Recently I am dealing with the problem of how to keep track of the scientific articles that I have read. Since starting cognitive science masters, the number of articles that I read had risen exponentially. Partly this is my fault, as it is just too interesting to stop researching.
So here I am going to explain what I did so far.
My first idea was to have the descriptions of the different concepts in the LaTeX, where I would use bib to keep track of the references. It quickly become clear that this is not going to work. So, for example, where to put the article from the Kobayashi Chiyoko (2008)?
I could put it in the neurological part, where I put all the research connected to brain parts. Or I could put it in the part connected to the theory of mind. Or at the part where I described the behavior language differences.
Even if I put the relevant information, where do I put the description of the experiment? My undergraduate education is from the Business Informatics, so I am allergic to information duplication in any kind of database. And this would be a database. Originally I thought that I could solve the problem with linking, but linking in LaTeX, while well supported, is still not natural for me.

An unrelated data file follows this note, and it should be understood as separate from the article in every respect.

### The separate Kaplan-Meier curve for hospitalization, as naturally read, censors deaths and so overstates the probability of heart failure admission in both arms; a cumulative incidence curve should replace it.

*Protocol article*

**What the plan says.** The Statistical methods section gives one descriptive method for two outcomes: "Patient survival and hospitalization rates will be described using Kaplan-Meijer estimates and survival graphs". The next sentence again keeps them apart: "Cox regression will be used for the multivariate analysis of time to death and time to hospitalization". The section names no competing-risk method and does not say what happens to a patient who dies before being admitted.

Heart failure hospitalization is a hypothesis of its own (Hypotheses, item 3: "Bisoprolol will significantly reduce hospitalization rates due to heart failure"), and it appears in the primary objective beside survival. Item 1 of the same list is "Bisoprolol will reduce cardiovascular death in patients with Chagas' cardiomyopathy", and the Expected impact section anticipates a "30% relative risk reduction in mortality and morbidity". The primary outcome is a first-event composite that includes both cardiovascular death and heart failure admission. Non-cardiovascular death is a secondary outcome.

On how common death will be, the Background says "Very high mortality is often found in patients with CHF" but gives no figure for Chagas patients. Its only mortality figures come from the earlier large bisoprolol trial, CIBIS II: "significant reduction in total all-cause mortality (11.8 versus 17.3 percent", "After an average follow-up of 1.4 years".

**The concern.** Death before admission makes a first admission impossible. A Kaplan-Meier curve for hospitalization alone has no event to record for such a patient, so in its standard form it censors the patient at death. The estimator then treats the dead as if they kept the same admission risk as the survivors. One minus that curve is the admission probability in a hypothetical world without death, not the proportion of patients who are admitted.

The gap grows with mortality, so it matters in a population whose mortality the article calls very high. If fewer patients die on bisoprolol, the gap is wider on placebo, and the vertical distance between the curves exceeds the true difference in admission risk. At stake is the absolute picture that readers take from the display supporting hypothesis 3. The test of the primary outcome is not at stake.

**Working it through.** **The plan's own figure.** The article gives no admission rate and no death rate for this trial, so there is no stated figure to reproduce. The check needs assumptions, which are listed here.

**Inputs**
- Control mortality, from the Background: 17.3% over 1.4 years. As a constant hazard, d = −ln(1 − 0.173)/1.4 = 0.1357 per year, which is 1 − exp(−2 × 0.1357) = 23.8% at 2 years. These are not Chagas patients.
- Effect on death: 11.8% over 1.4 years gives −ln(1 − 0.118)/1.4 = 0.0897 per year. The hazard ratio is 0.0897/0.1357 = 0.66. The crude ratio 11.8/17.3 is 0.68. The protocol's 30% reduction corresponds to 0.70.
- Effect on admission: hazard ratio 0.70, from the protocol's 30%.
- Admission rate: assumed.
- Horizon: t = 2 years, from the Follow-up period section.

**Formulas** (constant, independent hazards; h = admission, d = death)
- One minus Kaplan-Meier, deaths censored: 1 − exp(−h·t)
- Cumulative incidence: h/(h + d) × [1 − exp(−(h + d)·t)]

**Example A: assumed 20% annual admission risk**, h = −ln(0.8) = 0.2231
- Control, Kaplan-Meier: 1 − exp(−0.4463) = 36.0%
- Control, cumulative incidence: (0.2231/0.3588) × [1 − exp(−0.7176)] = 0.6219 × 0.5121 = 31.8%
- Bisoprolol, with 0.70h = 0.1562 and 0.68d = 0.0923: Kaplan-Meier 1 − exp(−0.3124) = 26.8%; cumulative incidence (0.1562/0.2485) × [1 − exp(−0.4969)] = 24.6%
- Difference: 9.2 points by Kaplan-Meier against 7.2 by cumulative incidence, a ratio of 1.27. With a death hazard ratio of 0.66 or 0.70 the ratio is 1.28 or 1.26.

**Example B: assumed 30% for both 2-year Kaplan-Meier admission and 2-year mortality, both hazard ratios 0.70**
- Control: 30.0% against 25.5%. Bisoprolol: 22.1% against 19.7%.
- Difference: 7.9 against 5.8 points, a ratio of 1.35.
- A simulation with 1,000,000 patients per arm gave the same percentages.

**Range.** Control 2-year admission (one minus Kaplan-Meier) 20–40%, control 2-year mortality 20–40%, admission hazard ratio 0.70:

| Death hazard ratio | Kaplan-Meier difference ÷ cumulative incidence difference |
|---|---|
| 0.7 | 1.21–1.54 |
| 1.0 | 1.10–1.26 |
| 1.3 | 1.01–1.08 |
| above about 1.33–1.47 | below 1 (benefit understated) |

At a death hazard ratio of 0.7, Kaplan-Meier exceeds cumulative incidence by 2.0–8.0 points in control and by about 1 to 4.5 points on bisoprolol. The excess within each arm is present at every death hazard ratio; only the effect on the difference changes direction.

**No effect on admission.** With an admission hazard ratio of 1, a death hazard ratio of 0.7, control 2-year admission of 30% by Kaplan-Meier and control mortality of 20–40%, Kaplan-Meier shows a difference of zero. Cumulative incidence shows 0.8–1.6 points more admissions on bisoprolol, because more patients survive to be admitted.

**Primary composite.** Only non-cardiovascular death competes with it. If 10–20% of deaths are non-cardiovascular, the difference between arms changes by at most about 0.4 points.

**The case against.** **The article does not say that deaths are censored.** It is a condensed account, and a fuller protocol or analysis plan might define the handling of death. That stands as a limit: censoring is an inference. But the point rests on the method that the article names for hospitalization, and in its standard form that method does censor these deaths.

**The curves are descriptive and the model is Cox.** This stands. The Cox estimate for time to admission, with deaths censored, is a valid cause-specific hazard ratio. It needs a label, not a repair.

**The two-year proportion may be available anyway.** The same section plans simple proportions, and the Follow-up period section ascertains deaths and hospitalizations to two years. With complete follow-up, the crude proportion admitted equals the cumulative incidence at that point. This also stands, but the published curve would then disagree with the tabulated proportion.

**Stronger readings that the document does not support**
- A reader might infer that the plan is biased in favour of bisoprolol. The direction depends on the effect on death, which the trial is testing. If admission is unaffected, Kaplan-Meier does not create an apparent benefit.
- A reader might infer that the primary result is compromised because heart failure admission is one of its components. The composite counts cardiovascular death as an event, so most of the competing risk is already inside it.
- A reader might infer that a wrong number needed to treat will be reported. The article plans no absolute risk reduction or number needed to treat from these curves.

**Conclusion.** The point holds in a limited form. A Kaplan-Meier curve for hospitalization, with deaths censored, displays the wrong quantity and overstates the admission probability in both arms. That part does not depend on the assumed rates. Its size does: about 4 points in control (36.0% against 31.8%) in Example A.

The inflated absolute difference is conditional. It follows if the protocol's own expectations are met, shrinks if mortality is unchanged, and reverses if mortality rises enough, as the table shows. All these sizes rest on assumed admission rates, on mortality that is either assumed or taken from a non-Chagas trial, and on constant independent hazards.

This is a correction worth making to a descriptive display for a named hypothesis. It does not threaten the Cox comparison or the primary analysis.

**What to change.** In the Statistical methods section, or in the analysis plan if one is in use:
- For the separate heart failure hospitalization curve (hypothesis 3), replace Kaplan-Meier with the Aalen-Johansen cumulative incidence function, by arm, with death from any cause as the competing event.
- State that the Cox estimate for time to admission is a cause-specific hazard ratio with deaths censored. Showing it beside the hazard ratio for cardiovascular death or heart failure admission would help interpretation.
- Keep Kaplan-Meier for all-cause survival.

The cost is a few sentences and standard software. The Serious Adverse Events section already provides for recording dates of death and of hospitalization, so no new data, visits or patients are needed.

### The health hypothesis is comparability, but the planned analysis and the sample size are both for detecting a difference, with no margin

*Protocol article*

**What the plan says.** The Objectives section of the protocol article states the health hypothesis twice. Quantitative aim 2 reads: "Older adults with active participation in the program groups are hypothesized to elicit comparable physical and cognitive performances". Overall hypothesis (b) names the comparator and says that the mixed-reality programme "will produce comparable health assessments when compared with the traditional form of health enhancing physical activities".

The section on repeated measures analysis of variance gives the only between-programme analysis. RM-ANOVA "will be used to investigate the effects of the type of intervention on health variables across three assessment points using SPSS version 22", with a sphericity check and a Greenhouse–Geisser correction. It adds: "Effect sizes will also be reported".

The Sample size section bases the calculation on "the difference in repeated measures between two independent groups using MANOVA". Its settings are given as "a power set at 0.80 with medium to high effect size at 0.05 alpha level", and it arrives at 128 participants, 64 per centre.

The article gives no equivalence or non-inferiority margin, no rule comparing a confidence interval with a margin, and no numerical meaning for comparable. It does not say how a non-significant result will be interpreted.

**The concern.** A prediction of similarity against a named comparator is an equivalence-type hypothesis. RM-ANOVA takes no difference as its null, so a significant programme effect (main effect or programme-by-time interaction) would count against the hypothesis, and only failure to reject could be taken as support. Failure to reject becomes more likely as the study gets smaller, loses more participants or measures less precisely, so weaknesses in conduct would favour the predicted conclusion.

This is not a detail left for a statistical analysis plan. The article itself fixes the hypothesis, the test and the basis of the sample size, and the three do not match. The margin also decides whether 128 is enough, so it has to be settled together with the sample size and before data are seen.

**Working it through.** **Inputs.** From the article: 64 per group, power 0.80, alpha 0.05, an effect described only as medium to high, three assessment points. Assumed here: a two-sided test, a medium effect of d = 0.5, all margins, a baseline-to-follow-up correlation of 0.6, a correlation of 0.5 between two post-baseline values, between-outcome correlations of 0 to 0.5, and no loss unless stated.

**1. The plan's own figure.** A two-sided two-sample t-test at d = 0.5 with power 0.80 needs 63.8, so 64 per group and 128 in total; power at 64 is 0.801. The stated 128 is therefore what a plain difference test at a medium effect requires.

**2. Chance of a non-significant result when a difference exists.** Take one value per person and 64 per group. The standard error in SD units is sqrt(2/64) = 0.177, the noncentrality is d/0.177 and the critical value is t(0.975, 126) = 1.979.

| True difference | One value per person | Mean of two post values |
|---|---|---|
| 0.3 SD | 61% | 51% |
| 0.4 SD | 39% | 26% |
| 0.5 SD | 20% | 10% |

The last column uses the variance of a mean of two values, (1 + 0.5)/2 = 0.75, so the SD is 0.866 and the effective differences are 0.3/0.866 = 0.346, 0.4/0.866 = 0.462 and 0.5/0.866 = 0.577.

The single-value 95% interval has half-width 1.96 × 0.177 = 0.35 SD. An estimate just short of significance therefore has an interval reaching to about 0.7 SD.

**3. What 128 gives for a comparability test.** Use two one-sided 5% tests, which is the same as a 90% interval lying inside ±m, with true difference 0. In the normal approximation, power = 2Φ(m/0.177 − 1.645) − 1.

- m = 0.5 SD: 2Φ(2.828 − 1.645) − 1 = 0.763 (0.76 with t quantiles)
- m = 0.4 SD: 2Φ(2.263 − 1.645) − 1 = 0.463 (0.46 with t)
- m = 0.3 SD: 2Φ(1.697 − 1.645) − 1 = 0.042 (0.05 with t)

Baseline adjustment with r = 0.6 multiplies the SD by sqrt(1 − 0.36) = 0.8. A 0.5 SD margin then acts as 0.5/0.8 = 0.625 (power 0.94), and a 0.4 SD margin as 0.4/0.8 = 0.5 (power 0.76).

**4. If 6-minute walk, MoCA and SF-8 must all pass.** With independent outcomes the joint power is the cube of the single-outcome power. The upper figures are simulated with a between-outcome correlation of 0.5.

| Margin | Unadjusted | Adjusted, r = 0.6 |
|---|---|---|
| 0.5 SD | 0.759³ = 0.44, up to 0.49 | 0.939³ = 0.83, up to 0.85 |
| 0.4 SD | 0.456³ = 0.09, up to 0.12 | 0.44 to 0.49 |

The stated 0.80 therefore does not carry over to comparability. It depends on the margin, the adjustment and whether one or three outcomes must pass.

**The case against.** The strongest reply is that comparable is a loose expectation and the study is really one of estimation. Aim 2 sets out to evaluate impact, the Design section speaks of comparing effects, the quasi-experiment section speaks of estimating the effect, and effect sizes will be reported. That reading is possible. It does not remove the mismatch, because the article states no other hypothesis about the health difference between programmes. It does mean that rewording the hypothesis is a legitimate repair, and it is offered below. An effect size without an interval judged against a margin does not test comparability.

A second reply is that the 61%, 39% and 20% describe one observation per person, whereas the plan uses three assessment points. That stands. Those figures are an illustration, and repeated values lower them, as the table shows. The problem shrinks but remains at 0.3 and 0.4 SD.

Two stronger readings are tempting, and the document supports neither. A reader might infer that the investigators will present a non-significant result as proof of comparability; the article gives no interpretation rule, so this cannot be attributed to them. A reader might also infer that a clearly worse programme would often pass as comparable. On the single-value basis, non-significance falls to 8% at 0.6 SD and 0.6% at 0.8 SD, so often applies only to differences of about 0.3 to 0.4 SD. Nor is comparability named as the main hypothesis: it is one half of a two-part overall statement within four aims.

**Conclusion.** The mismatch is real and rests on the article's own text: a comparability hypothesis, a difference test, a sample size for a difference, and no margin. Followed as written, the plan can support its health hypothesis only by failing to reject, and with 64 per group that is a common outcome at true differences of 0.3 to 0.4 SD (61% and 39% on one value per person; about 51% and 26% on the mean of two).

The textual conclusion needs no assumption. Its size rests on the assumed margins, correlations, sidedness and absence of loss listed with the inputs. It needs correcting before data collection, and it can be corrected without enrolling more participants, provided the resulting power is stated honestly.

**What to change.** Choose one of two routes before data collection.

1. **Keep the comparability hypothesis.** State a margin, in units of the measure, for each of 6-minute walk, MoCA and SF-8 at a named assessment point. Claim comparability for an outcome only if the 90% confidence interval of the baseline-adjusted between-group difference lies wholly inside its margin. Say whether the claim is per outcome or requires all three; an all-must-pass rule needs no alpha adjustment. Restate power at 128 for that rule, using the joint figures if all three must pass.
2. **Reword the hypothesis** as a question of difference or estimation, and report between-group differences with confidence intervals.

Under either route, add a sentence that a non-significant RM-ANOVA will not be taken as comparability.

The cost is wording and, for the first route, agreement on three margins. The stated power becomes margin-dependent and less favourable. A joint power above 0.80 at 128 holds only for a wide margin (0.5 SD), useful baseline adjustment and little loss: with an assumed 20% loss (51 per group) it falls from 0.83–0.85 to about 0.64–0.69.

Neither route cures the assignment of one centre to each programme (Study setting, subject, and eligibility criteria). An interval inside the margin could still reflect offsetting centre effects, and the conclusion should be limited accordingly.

Then I came across this article from Cal Newport describing paper research wiki, so I decided to try this way. Instead of his suggestion to use PBworks, I ended up using DokuWiki wiki for one reasons, I prefer working without internet a lot of time. But I guess an online based tool would be better for a person that uses multiple devices.
This one was a lot better at least in the terms of linking. The problem that I have now is not connected with the technological part, but more of a motivational one. Just because it is possible to link all knowledge, does not mean I do it. So far most of my data is written as notes on the articles. And for that I could have easily used LaTeX.
But I can see potential in the future. I hope that I picked the structure, that I could continue using.